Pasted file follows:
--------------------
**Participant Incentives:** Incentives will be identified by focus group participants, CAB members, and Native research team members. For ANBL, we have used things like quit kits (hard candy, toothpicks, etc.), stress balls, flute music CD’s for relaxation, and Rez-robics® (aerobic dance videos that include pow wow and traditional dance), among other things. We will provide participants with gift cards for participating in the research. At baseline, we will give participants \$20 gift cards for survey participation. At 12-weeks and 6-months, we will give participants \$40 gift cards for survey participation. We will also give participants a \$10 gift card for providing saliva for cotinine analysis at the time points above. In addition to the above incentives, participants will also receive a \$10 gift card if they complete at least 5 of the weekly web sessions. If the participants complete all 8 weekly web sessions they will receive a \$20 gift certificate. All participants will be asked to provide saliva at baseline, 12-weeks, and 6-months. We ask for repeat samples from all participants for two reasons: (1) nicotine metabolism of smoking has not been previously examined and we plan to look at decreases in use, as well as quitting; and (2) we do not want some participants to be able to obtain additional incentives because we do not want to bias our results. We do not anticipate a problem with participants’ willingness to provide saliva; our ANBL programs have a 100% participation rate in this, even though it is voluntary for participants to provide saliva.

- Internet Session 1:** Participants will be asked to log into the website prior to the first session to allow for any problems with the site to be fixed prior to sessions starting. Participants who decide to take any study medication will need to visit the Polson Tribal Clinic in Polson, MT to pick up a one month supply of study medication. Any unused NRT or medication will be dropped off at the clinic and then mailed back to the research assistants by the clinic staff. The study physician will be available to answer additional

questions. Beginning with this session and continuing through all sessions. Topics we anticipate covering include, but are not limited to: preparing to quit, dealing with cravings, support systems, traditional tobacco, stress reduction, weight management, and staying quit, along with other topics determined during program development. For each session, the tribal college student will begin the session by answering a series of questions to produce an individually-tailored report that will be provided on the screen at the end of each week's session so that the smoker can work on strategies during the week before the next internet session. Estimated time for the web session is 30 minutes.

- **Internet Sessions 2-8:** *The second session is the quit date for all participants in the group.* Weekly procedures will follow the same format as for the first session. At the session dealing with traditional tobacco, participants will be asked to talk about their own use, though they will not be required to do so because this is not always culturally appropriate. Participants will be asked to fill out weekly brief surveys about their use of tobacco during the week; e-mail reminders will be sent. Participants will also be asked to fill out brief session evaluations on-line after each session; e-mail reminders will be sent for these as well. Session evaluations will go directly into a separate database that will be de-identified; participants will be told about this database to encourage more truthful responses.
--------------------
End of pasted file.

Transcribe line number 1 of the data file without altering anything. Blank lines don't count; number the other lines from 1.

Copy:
**Participant Incentives:** Incentives will be identified by focus group participants, CAB members, and Native research team members. For ANBL, we have used things like quit kits (hard candy, toothpicks, etc.), stress balls, flute music CD’s for relaxation, and Rez-robics® (aerobic dance videos that include pow wow and traditional dance), among other things. We will provide participants with gift cards for participating in the research. At baseline, we will give participants \$20 gift cards for survey participation. At 12-weeks and 6-months, we will give participants \$40 gift cards for survey participation. We will also give participants a \$10 gift card for providing saliva for cotinine analysis at the time points above. In addition to the above incentives, participants will also receive a \$10 gift card if they complete at least 5 of the weekly web sessions. If the participants complete all 8 weekly web sessions they will receive a \$20 gift certificate. All participants will be asked to provide saliva at baseline, 12-weeks, and 6-months. We ask for repeat samples from all participants for two reasons: (1) nicotine metabolism of smoking has not been previously examined and we plan to look at decreases in use, as well as quitting; and (2) we do not want some participants to be able to obtain additional incentives because we do not want to bias our results. We do not anticipate a problem with participants’ willingness to provide saliva; our ANBL programs have a 100% participation rate in this, even though it is voluntary for participants to provide saliva.